So how does one determine which deviations from the bid requirements would be minor enough to warrant an awarding authority to use its discretion to accept an otherwise non-complying bid? It all comes down to whether or not a bidder would have an unfair advantage which would undermine the purpose of the competitive bidding statute to obtain the lowest price for work that competition among responsible bidders can secure. For instance, as explained above a certificate of eligibility submitted late is not unfair as there is no upper hand gained by a certificate-less bidder. Conversely, a bidder is not allowed to submit bid security a few hours late. The AG explained allowing a bid bond to be submitted even a few hours late could upset the balance of fair bidding as some bidders could abuse such leniency by submitting a low bid without a bid bond and then have second thoughts after the opening and nullify their bid by never filing a bond. Below is a brief summary of bid requirements that the AG has determined require rejection by the awarding authority, and those for which the awarding authority may use its discretion in determining whether to reject. It’s important to recognize that an awarding authority is not compelled to overlook “waivable” bid requirements.
Bid Requirements which the AG has held may be waived by the awarding authority, in its discretion:
1. Minor clerical errors.
–Such clerical errors much be minor enough that they are obvious and deceive no one.
2. Failure to submit non-statutory items where bid documents do not make submission mandatory.
–These include items which do not go to the scope of work or price of the work.
3. Noncompliance with discretionary minority requirement.
4. Failure to acknowledge addenda which do not go to price and scope.
–Such addenda must be small or insignificant as to be a minor deviation.
5. Update statement with an omission.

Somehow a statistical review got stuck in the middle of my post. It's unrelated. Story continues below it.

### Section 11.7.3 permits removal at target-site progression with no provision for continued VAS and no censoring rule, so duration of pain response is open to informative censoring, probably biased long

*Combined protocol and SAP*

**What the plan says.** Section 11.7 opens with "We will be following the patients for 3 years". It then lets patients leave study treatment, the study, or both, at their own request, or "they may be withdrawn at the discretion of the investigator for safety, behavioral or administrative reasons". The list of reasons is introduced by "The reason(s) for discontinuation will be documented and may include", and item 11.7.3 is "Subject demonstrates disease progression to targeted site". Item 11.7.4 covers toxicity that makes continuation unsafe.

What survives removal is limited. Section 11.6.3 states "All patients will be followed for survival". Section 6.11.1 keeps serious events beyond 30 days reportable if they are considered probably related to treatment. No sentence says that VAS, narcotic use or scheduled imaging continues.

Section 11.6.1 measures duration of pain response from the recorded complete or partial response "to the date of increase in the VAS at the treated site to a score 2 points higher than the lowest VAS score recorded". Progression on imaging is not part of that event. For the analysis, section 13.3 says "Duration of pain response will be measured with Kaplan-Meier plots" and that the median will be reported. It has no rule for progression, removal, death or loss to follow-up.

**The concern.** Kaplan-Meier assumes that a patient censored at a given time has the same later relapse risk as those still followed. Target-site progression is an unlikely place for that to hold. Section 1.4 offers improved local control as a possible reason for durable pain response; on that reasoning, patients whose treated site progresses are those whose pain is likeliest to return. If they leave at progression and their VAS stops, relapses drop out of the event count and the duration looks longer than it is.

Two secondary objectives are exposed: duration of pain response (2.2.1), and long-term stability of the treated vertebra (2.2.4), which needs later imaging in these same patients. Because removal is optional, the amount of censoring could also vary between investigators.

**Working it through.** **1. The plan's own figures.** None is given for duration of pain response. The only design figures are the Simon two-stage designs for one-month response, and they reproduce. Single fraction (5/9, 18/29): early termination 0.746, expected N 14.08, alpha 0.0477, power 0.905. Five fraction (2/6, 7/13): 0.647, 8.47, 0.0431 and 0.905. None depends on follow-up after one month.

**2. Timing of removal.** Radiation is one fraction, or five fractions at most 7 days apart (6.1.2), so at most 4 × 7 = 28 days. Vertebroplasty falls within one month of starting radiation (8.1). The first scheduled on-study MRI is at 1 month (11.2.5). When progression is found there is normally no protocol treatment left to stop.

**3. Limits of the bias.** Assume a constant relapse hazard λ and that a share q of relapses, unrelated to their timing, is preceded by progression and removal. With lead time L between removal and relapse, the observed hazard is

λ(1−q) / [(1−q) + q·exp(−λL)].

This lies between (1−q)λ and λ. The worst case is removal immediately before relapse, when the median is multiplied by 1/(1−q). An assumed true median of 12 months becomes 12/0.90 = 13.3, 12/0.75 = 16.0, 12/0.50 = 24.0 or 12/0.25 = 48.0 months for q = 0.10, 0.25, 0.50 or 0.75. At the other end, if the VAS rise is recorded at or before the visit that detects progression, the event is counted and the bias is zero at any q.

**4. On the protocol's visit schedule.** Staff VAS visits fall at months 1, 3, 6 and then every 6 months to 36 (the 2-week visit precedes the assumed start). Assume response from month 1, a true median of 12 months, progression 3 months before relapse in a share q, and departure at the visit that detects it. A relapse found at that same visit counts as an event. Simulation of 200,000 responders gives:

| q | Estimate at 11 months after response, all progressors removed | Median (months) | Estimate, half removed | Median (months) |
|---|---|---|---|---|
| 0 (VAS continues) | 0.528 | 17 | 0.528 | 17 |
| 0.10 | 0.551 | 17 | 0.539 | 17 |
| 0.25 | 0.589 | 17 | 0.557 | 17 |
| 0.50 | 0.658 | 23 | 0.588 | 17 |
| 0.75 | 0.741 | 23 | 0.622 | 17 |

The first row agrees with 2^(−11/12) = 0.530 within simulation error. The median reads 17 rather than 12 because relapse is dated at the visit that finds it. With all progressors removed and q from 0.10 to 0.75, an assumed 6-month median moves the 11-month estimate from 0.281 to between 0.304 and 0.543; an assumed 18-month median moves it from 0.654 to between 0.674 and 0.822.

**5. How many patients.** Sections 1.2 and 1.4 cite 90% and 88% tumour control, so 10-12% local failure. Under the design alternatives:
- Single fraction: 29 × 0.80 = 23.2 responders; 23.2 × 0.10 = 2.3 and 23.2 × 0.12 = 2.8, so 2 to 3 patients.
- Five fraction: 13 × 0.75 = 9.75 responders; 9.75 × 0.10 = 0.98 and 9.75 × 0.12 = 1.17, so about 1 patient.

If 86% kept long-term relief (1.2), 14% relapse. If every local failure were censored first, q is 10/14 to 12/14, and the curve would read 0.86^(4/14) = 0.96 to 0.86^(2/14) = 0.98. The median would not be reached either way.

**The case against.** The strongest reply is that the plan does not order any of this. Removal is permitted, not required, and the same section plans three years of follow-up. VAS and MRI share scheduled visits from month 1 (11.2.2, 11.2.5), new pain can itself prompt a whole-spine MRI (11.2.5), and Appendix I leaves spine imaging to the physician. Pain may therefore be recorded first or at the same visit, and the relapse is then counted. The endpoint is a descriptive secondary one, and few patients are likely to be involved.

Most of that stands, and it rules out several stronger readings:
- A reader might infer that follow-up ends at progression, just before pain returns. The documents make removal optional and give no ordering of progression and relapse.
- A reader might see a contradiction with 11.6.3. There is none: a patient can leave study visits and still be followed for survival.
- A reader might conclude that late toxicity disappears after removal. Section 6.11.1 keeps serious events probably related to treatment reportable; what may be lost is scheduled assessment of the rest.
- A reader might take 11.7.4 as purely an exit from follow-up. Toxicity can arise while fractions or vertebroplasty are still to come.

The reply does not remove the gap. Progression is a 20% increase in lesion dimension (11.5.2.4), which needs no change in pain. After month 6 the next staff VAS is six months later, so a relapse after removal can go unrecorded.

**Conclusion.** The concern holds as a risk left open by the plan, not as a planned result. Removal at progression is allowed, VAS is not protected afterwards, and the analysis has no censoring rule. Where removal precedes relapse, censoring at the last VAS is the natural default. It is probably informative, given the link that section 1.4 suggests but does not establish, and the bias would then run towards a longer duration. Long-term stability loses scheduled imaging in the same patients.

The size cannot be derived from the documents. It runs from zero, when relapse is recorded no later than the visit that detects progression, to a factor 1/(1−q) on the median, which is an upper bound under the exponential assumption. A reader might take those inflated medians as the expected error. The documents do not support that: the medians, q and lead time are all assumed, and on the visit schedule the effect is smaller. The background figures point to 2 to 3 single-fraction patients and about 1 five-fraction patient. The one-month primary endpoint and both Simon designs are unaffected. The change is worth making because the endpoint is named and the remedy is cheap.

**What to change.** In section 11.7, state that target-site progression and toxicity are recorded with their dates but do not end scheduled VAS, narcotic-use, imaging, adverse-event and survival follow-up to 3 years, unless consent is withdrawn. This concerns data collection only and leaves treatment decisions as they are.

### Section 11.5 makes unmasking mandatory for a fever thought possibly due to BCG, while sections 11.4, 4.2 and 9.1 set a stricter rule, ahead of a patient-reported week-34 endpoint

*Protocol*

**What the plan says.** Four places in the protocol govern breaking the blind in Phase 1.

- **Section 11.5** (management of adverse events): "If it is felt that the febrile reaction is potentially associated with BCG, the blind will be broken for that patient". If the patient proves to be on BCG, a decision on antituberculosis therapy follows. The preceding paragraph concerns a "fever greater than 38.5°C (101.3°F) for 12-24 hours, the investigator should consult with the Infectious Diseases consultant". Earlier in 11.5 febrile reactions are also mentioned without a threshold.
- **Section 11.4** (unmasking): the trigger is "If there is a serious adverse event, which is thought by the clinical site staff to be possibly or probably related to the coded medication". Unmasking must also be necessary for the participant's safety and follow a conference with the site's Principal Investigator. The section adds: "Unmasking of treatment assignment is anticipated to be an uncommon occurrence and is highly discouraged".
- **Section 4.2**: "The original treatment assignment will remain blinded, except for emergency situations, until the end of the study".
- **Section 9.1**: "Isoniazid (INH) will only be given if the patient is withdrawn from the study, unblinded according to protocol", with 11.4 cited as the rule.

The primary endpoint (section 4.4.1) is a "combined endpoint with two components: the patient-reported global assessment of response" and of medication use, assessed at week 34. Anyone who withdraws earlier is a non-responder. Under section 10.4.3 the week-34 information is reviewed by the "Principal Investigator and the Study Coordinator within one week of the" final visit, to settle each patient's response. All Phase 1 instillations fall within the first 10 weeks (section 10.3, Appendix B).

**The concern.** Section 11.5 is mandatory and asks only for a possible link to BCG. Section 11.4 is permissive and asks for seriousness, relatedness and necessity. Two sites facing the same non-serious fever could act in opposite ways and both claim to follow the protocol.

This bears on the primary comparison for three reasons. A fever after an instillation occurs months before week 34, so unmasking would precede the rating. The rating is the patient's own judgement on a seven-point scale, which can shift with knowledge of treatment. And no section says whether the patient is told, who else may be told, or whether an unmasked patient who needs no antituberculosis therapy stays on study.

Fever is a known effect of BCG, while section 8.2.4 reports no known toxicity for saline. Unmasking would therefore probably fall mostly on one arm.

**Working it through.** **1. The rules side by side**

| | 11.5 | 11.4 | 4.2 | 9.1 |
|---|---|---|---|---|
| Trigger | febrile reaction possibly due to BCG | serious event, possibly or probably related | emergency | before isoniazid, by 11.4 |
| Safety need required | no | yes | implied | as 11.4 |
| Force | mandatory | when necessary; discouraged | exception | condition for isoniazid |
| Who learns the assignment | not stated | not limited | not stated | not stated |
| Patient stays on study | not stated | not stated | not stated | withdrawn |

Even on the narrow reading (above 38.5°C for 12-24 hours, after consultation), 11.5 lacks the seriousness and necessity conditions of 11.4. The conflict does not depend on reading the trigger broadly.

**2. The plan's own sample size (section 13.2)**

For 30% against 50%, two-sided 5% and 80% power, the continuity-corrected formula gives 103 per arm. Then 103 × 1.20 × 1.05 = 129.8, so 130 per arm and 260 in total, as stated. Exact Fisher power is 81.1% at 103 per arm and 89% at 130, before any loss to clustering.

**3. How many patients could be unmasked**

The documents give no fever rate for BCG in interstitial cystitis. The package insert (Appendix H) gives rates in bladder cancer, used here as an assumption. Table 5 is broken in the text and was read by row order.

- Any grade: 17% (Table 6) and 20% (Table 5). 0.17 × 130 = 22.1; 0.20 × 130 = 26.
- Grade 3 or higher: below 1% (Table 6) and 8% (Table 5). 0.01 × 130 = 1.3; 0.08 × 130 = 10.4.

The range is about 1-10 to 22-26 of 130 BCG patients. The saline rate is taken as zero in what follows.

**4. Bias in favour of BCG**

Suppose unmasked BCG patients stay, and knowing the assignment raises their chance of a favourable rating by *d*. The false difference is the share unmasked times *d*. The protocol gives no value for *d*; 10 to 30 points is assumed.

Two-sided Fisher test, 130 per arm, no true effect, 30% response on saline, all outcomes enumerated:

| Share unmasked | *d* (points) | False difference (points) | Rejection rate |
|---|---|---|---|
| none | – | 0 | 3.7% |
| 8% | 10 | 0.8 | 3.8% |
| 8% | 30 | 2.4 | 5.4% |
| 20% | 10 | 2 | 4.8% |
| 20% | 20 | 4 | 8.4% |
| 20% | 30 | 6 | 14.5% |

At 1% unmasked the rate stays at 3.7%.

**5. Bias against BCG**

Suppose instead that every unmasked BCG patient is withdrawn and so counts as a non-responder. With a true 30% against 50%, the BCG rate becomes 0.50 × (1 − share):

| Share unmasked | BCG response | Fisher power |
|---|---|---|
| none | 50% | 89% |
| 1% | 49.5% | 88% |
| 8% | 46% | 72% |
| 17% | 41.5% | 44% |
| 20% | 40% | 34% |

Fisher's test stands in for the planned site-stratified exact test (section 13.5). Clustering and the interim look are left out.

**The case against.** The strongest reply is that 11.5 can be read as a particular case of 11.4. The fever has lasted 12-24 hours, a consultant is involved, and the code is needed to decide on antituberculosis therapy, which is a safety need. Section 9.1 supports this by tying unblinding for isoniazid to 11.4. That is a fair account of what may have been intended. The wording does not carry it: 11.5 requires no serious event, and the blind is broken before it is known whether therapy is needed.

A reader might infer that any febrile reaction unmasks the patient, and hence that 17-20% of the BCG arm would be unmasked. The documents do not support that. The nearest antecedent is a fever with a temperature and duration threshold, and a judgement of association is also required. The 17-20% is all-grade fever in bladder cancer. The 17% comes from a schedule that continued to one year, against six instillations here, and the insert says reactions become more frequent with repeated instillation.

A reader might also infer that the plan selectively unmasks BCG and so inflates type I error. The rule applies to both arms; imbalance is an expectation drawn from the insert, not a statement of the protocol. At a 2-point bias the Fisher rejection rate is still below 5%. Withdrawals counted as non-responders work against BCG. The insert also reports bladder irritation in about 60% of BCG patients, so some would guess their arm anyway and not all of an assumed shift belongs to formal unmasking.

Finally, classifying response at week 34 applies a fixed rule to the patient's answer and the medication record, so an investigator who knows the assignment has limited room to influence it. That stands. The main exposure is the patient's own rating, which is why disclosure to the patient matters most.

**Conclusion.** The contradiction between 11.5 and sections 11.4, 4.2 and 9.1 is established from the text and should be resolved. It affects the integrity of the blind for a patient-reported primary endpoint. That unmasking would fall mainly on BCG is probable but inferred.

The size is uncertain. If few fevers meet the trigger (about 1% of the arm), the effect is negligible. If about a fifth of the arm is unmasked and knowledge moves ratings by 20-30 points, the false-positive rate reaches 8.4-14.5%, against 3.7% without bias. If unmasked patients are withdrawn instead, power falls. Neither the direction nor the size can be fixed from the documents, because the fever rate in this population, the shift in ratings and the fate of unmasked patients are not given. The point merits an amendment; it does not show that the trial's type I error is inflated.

–Massachusetts Courts have held that even if a contractor makes an intentional misrepresentation on the update statement, the awarding authority still has the discretion to terminate, but is not required to terminate the contract.
6. Submitting certificate of eligibility after bid opening.
There are certain deviations from the bid requirements that mandate bid rejection by the awarding authority:
1. No bid bond.
2. No signature on bid.
3. Failure to submit update statement.
4. Failure to timely submit bid.
5. Bids that are incomplete, obscure, or contain conditions.
–For example, failure to bid on materials specified in bid documents; failure to acknowledge addenda which affect price and scope of work; or not bidding on the amount of material specified. Another pitfall would be a bidder who put conditions on the bid price or does not comply with specifications but tries to change them.
Of course, the statute also provides modes of protesting the award of a contract. A bidder can chose to go to either Superior Court, or to the Attorney General’s office to protest a bid award. Because these issues are often very fact specific, bidders that may have been aggrieved by the awarding authority or other parties in the bid process should consult their construction attorney to determine whether there are grounds for a bid protest, and to provide the bidder with guidance on the bid protest process.